I was a consummate golf-course angler and crayfish collector. I was exploring Little Dry Creek, probably looking for golf balls I could sell back to the pro shop, when I saw a square bit of metal sticking out of the muddy bank under a bridge. I excavated a bit, determined the metal was the bottom of a magazine, and came up with the .45 Auto that had been used in the homicide and then apparently tossed off the bridge. The authorities had combed the area for days following the murder, but it took a 7-year-old sportsman to produce the evidence.
While hunting rabbits and squirrels, I found a large obsidian arrowhead, completely intact, along the edge of a cornfield behind my grandparents’ house in Ohio. It was almost as big as today’s iphone, and its edges were sharpened at parallel angles. I always wondered if it was designed to spin in flight. It’s hard to imagine what people must have gone through to get that obsidian hundreds of miles back to Ohio in the days before roads and bridges. The nearest source for obsidian back in the pre-settlement era was probably the Yellowstone Plateau. I wondered about the person who must have treasured it, and how they lost it.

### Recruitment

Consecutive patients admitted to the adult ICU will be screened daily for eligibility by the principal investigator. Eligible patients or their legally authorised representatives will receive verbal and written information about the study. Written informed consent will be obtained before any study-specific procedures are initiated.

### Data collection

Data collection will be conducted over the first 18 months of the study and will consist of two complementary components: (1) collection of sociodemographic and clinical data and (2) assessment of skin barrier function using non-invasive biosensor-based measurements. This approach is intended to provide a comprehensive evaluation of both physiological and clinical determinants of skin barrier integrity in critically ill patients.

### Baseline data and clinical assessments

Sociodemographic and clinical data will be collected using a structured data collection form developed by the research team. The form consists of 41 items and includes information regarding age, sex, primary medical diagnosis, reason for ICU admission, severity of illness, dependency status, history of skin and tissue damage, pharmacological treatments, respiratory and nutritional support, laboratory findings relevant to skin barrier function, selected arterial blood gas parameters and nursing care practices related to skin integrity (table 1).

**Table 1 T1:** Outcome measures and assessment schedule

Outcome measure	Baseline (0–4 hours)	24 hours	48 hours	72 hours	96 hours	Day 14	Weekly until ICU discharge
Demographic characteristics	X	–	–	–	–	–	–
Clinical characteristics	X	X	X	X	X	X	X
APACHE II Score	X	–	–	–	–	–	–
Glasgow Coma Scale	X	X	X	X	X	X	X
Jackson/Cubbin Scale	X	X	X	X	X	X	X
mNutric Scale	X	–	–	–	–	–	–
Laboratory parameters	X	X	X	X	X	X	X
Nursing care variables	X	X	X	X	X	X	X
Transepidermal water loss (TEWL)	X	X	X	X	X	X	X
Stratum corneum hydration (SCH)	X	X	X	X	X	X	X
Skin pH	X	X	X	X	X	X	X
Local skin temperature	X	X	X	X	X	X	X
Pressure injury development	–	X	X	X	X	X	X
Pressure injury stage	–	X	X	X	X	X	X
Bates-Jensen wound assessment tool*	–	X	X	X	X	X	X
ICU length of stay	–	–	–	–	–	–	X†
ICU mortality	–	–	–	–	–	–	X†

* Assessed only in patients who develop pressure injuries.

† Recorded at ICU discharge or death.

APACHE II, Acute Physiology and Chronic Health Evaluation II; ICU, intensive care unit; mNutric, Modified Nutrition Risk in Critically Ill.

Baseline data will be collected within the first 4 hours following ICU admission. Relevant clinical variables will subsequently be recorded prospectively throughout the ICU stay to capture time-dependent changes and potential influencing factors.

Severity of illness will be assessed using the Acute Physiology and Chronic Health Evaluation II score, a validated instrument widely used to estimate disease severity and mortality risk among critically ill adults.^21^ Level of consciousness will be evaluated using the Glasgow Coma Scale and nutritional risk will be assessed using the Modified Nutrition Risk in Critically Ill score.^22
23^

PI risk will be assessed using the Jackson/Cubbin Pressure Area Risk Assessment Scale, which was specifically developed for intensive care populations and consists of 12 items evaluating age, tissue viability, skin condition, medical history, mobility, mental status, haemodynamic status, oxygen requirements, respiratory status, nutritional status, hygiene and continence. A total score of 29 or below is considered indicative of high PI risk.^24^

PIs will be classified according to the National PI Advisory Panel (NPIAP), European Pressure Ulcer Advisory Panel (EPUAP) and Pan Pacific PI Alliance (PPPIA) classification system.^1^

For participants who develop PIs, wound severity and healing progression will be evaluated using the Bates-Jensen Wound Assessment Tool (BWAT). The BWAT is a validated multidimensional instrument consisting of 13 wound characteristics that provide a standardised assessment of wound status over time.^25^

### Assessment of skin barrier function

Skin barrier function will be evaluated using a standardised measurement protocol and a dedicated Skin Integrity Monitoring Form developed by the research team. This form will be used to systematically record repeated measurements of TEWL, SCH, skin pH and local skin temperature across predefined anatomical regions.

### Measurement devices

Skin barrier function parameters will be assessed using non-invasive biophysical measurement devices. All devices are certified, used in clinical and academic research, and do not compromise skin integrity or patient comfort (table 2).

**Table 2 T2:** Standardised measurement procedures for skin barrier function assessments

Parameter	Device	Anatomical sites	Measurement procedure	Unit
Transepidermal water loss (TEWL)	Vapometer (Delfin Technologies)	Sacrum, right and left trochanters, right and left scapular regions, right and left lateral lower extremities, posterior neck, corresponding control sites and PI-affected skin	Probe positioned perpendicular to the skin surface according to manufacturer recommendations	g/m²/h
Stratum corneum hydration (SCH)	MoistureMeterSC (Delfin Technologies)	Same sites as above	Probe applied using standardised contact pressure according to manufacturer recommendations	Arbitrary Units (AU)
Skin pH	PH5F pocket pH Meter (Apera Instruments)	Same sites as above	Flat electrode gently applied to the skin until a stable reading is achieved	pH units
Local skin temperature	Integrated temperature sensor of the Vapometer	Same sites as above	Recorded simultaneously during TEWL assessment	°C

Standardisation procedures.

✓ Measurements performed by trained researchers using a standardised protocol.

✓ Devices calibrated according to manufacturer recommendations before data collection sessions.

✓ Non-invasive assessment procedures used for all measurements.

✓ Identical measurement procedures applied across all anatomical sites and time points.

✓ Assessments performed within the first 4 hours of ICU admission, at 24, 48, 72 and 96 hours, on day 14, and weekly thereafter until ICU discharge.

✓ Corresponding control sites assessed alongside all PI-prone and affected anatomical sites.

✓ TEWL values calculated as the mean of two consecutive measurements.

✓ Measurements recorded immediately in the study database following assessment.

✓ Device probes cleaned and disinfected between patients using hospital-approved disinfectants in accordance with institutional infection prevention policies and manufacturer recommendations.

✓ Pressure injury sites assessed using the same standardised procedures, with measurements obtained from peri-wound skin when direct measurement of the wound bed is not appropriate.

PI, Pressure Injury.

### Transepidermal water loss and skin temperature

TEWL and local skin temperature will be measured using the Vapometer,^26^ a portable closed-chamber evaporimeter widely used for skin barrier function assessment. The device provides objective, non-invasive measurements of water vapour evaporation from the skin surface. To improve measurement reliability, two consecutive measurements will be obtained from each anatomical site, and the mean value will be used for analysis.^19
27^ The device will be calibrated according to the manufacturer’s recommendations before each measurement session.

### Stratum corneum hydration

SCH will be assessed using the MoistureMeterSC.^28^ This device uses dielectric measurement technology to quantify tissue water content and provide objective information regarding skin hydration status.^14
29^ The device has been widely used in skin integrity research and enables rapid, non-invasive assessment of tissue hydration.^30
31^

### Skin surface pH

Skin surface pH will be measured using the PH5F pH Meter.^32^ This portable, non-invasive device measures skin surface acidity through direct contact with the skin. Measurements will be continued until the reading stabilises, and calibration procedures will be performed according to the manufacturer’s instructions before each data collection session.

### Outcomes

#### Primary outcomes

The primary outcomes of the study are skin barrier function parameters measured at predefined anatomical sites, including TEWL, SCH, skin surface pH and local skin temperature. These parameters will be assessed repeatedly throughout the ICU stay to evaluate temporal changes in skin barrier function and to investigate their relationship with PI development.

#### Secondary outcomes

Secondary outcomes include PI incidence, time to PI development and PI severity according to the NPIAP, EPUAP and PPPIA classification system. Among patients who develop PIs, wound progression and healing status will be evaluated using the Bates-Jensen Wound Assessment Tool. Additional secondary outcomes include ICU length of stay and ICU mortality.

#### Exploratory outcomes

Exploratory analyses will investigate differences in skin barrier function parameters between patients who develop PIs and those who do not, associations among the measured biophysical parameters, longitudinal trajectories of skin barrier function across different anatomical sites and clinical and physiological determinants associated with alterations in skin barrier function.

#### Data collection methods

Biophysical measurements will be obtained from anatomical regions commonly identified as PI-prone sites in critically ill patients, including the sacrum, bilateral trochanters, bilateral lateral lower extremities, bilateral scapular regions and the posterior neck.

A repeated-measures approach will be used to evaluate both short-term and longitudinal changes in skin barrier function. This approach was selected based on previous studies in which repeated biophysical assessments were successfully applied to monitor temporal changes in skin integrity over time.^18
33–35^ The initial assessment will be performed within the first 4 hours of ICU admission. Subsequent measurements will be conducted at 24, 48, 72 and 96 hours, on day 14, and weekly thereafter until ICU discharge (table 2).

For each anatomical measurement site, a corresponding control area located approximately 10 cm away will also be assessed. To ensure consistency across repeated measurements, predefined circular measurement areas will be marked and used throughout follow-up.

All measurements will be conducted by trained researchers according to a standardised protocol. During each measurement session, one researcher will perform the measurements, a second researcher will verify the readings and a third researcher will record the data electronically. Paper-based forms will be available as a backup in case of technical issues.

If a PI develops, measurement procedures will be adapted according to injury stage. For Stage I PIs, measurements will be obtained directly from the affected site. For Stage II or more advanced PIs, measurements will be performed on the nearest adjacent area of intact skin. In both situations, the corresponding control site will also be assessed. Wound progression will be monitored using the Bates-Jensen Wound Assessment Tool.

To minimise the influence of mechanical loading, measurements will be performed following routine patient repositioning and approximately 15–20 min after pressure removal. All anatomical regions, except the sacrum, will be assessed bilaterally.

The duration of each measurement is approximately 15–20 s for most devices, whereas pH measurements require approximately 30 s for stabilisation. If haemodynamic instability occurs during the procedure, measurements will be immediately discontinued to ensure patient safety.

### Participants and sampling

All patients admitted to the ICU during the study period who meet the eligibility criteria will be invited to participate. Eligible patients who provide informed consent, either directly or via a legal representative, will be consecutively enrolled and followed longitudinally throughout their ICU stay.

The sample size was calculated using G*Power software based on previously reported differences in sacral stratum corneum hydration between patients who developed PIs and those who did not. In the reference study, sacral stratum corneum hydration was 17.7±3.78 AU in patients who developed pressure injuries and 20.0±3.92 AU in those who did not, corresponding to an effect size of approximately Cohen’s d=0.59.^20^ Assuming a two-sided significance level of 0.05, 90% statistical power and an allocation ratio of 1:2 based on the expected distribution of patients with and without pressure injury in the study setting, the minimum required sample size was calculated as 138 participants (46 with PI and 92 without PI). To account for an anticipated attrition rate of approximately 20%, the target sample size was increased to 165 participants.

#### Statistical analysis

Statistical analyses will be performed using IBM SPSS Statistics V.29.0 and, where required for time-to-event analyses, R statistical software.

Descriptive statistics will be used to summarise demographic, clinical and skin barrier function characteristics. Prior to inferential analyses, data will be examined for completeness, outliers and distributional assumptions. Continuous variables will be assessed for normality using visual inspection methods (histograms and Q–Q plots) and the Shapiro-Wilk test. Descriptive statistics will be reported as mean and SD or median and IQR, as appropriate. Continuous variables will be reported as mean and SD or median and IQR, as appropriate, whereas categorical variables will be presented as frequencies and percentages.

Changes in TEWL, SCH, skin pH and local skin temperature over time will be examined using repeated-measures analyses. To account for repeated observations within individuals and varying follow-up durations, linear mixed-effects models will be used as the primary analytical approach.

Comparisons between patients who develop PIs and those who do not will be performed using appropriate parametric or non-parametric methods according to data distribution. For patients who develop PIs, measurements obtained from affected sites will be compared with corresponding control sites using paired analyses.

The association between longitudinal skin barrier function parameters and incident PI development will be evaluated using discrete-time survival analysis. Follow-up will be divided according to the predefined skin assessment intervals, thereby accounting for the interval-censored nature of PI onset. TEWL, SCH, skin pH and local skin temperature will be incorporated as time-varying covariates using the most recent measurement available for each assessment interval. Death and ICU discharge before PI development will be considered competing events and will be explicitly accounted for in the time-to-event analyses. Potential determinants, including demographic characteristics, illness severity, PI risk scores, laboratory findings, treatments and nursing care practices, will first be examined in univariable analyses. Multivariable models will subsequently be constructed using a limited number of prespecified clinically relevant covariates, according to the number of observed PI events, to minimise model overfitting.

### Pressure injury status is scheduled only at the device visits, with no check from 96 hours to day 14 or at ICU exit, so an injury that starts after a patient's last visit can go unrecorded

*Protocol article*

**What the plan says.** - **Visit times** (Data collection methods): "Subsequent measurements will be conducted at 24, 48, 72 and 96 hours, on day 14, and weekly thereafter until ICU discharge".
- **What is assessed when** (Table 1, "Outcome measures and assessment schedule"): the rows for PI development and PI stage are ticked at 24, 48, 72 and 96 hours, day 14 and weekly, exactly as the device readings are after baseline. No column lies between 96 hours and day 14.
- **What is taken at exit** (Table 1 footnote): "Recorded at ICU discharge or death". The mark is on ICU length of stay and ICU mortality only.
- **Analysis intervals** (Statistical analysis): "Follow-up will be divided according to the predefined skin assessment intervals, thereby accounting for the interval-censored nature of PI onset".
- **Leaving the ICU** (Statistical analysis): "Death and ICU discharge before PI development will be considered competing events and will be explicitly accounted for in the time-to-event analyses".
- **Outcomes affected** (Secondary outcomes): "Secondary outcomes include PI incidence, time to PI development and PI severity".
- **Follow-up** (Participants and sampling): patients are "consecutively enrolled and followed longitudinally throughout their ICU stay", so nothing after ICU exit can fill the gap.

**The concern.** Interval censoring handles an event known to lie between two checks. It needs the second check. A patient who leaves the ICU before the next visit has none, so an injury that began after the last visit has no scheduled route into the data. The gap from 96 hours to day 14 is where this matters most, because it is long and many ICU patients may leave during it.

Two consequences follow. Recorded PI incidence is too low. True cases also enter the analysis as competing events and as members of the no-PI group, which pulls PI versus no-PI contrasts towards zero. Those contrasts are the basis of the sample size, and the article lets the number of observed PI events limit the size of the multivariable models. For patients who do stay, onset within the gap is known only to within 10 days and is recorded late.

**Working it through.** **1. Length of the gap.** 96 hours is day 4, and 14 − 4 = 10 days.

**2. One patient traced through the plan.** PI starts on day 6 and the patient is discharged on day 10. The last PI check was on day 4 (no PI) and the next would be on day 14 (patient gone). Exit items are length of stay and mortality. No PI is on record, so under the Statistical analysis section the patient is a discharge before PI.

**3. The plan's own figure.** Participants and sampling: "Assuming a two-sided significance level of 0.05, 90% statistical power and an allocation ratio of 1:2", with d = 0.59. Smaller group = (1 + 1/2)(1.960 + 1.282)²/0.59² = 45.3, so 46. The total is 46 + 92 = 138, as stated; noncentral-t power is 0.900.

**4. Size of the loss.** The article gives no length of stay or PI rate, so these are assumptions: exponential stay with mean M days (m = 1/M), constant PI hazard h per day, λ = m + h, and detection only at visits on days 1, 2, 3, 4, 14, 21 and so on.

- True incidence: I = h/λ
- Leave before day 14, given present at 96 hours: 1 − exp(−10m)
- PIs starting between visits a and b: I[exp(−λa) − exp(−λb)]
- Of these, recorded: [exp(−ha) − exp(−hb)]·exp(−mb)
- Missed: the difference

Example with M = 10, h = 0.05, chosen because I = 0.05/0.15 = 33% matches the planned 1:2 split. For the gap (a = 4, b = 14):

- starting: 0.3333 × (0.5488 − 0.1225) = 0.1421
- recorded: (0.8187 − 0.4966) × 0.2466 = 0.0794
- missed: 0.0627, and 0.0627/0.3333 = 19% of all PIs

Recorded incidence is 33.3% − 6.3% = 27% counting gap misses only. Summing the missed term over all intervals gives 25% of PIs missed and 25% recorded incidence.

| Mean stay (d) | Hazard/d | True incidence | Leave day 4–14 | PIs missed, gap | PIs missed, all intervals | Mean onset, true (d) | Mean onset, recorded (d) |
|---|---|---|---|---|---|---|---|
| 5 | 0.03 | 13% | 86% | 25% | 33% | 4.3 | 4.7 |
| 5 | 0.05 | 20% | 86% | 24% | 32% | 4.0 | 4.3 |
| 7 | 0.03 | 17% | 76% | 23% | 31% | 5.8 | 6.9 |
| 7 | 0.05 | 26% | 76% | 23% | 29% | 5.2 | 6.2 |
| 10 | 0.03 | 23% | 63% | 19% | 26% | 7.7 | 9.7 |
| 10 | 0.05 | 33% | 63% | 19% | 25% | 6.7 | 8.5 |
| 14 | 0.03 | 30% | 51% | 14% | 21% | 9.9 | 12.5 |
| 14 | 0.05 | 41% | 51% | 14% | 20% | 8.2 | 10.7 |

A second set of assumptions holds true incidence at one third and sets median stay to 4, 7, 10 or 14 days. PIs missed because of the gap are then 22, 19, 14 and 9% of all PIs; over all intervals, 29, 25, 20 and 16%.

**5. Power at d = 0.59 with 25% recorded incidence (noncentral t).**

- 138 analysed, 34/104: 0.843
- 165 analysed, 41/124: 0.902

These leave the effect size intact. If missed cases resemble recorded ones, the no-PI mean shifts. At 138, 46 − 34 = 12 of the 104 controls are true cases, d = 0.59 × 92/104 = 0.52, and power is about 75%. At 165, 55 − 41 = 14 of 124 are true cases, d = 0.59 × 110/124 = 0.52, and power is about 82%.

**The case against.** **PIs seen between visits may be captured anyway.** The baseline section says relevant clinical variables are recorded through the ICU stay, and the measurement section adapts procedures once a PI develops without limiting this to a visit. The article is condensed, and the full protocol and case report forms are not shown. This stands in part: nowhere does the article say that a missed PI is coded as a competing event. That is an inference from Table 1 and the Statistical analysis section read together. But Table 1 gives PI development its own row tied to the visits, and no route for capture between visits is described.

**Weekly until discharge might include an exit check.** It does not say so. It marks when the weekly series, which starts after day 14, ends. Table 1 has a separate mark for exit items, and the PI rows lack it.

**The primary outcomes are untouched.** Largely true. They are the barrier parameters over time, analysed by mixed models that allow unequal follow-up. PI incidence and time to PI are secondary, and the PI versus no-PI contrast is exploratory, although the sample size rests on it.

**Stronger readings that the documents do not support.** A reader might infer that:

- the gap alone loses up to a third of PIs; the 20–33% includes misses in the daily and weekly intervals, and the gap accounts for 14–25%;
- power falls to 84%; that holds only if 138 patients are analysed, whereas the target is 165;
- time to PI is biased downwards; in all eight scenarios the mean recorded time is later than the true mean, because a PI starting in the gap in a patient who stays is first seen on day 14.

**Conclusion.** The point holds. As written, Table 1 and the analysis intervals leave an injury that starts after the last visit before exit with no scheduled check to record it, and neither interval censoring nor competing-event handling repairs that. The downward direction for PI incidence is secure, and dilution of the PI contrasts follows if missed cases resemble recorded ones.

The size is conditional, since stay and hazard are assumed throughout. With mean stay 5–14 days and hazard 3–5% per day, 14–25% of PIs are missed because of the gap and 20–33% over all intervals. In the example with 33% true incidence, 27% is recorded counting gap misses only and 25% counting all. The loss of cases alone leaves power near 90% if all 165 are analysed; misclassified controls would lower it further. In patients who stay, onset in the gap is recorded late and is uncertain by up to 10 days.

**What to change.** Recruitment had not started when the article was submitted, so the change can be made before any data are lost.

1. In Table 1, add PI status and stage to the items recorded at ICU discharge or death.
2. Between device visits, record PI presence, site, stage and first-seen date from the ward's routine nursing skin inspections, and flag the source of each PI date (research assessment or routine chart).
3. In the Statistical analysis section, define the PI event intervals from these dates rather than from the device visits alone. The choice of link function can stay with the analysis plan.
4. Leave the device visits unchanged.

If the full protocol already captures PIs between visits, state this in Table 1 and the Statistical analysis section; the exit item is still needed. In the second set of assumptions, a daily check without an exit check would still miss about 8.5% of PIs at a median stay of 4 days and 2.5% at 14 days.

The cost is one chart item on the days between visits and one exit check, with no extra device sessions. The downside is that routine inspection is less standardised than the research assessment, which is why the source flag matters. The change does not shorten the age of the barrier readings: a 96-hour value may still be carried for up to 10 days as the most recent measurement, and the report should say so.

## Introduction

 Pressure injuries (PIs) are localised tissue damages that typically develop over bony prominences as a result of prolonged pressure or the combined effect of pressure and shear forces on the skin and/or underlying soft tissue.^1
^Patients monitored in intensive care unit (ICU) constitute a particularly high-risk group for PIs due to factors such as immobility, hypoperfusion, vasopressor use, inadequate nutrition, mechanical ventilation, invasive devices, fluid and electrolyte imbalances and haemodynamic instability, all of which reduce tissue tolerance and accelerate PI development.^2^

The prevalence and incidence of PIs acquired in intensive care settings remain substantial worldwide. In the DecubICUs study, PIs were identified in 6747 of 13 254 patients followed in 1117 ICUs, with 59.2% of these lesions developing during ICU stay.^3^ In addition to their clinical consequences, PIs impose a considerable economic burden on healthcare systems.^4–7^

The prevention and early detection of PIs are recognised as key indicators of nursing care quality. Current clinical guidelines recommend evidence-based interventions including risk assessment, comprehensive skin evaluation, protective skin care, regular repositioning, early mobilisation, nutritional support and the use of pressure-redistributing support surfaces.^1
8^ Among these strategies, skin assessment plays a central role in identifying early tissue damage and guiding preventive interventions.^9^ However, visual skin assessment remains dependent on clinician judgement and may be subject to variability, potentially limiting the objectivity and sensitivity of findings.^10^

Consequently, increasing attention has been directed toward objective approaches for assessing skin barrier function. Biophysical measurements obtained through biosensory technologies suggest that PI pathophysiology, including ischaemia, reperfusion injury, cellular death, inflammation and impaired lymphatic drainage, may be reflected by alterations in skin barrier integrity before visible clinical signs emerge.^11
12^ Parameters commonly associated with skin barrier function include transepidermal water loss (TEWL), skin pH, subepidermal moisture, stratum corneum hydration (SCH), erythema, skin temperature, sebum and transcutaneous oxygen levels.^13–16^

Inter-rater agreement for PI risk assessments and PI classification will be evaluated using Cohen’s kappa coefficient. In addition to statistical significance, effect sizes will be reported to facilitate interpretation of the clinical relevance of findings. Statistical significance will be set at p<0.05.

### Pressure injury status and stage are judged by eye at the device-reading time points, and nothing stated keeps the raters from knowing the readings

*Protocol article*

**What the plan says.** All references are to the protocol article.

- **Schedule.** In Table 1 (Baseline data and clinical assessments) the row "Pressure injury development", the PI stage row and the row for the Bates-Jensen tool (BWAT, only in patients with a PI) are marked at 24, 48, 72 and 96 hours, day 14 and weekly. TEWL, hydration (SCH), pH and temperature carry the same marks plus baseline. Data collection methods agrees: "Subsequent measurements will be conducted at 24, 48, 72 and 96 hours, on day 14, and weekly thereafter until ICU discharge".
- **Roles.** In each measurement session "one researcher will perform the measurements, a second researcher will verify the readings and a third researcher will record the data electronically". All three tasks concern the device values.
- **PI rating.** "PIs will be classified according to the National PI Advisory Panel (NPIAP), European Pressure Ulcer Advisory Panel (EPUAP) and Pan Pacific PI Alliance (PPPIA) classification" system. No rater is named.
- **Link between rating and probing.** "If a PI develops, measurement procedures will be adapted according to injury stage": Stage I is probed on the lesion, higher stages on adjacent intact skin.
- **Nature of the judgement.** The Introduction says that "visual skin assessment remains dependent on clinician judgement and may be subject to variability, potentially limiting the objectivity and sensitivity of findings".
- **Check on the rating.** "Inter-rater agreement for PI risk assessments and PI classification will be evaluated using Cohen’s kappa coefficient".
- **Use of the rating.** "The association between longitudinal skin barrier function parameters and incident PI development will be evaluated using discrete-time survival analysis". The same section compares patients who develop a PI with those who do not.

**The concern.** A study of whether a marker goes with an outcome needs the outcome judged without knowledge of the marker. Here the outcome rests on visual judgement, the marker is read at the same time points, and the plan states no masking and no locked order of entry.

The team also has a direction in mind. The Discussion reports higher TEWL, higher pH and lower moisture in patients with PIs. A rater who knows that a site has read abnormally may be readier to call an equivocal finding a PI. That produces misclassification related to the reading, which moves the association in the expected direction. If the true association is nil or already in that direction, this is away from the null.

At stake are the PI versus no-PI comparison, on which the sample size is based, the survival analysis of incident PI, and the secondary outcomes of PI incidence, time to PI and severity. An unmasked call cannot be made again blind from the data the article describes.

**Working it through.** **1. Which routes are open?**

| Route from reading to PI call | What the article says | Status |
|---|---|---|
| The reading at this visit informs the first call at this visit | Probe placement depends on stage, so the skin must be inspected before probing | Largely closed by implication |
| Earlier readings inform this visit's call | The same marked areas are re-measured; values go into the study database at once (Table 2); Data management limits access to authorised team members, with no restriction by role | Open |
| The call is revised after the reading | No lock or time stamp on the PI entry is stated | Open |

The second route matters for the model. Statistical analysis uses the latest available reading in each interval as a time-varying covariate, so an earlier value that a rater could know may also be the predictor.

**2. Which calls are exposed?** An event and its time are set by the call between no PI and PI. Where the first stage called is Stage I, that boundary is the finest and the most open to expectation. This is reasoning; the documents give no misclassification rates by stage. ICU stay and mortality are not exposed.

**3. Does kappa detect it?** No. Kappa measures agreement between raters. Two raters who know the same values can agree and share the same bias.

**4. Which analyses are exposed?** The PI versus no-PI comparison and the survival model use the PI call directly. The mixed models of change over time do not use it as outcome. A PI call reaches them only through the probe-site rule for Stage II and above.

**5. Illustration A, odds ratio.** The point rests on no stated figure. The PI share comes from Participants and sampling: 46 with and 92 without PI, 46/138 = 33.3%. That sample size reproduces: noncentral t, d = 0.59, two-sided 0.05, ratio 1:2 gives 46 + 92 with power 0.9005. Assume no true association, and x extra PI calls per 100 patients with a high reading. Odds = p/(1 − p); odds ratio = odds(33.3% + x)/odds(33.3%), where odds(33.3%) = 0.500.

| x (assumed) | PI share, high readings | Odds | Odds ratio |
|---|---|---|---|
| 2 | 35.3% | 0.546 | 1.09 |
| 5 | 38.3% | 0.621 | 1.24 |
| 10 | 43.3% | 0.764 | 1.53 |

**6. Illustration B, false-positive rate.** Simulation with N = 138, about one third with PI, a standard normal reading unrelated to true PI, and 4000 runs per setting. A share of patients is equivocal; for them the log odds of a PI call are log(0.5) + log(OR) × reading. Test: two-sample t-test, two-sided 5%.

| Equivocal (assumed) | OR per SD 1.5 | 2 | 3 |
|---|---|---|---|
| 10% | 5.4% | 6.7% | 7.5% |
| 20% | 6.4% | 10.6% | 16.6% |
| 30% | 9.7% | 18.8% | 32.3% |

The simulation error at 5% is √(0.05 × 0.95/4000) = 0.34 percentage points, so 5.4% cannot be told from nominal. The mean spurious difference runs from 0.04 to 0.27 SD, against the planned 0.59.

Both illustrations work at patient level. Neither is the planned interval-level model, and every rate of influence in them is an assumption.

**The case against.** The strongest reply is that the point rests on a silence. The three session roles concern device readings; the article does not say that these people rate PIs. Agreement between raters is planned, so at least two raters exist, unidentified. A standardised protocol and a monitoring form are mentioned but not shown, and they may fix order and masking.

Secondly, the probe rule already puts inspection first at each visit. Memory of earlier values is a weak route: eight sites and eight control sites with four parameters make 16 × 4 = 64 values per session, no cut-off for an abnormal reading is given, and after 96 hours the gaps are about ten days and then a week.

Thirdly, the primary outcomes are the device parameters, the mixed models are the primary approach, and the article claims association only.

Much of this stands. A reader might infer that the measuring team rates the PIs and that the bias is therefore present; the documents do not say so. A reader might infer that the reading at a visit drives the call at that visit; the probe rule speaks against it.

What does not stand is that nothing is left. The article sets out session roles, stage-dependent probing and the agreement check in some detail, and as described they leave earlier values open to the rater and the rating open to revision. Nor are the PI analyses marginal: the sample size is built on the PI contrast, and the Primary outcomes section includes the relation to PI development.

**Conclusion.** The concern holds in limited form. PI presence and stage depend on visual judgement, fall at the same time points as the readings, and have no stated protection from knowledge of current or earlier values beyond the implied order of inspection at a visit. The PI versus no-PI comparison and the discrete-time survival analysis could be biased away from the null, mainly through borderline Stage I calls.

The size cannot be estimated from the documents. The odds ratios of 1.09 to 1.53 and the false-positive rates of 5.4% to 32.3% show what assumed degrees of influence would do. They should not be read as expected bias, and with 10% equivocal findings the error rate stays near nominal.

I brought the point to school to show my sixth-grade class. Our school had been built by a contractor that specialized in prison construction, and it was one of those modern buildings with exposed duct work and floors of stained concrete. Some bozo classmate of mine dropped the arrowhead onto that hard floor, and it shattered into pieces.